Inhaled ozone was found to exert an enhancing effect for allergic lung sensitization when mice contacted an aerosolized allergen. The animals were exposed to ozone concentrations of 0.24, 0.16, 0.13, and 0.10 ppm. After 4 days of continuous ozone exposure, the mice had allergen contact from an aerosolized solution of ovalbumin. The animals were then maintained in ambient air for several days before the cycle of ozone and aerosolized allergen was repeated over four allergen contact cycles. Mice were rested in ambient air for a week after the last allergen contact, and they were then tested for allergic sensitization by the intravenous injection of 2 mg of ovalbumin to induce anaphylactic shock in allergic individuals. The control groups of mice were maintained in ambient air throughout the experiment, but they experienced identical allergen contact with the ozone-exposed mice. The phenomenon of allergic enhancement from ozone inhalation was detected at 0.24, 0.16, and 0.13 ppm of ozone. The enhancing effect disappeared at 0.10 ppm of ozone. The study indicated a potential for increasing the number of allergically sensitized individuals when various allergens are inhaled during periods of high ozone exposure with the consequent adverse changes on respiratory membranes. The significance to human health of the allergic enhancement phenomenon by ozone needs investigation.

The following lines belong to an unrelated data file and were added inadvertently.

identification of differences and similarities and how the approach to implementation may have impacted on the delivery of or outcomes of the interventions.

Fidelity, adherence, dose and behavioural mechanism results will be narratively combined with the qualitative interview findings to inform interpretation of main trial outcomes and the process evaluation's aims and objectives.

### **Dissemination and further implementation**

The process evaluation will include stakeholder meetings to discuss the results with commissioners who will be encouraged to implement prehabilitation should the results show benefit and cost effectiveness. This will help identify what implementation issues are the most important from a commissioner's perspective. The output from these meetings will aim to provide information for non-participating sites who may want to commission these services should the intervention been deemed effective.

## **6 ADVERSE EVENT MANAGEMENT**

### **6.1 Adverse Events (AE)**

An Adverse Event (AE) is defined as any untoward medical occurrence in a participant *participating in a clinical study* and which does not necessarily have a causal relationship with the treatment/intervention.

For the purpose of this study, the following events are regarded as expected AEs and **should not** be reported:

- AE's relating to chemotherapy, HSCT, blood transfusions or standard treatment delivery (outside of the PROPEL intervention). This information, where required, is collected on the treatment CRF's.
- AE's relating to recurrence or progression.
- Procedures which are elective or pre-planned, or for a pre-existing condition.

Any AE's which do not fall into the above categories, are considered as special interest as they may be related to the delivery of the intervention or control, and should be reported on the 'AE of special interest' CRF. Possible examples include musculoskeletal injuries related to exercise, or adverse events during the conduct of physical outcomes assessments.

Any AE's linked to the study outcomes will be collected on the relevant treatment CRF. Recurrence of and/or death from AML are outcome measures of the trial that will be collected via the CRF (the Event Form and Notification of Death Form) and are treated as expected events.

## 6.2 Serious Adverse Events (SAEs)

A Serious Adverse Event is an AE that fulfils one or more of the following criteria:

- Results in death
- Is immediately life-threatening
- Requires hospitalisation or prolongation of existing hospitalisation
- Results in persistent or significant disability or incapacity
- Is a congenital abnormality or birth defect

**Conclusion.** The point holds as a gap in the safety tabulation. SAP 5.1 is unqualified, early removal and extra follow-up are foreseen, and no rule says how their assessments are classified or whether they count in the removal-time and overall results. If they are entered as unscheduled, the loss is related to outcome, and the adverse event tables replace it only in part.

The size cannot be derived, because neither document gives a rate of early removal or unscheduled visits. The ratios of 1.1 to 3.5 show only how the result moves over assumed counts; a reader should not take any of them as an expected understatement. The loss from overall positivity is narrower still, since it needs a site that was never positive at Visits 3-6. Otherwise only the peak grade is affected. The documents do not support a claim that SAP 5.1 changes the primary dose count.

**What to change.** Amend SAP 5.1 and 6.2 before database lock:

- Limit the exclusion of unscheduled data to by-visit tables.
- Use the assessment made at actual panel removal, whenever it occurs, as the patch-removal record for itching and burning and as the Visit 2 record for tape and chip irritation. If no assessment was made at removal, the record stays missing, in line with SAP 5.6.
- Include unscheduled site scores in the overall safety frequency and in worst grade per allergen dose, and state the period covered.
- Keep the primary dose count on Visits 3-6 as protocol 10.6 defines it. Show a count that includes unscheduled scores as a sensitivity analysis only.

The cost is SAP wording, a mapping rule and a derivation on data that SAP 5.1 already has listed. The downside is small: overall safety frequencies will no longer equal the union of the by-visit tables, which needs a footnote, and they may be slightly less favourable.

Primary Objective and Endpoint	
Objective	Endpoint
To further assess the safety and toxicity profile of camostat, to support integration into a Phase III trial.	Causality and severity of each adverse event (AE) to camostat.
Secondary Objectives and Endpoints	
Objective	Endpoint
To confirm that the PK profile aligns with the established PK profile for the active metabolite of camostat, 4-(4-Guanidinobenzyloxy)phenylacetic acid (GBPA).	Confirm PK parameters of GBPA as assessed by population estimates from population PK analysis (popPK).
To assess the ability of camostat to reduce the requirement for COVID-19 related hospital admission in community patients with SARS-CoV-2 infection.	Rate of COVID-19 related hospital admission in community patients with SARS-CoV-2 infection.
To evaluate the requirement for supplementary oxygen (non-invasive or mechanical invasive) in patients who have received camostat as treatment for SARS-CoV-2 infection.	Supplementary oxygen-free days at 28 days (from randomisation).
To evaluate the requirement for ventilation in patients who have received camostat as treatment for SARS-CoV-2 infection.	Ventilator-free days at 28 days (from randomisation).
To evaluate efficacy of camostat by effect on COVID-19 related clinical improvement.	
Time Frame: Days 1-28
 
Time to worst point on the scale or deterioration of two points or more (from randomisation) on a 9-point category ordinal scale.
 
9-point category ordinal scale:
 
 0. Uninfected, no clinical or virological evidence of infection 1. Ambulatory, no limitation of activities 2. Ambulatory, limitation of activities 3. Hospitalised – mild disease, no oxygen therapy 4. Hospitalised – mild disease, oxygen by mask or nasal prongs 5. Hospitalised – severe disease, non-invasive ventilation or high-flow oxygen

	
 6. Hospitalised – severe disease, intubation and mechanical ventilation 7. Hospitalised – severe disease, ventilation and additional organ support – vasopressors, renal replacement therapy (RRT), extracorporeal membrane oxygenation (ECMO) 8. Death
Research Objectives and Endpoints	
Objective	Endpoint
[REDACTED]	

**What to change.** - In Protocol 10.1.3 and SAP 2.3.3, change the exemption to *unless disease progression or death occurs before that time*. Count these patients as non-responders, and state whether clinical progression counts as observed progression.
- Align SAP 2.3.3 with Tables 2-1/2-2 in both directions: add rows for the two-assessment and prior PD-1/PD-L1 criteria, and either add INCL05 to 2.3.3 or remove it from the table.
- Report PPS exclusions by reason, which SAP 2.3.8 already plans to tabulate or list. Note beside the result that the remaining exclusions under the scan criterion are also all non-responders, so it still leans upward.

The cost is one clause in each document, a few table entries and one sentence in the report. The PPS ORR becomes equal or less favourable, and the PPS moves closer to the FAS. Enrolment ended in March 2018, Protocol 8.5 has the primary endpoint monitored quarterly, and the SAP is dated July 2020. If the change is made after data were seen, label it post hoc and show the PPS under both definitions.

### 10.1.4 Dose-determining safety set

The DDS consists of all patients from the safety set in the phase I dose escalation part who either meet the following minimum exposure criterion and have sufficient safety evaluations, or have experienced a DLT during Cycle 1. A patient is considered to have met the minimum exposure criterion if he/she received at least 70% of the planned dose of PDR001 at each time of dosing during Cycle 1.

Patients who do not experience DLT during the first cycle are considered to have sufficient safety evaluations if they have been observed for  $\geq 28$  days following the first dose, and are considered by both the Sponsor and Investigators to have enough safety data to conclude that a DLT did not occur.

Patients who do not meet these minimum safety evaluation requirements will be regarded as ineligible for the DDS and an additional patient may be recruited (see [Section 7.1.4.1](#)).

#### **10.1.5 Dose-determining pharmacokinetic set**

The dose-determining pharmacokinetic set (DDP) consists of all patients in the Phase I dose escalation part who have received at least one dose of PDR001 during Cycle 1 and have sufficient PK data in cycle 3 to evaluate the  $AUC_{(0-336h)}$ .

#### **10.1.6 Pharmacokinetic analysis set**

|Original language||English (US)|
|Number of pages||6|
|Journal||Proceedings of the Society for Experimental Biology and Medicine|
|State||Published - 1988|
ASJC Scopus subject areas
- Biochemistry, Genetics and Molecular Biology(all)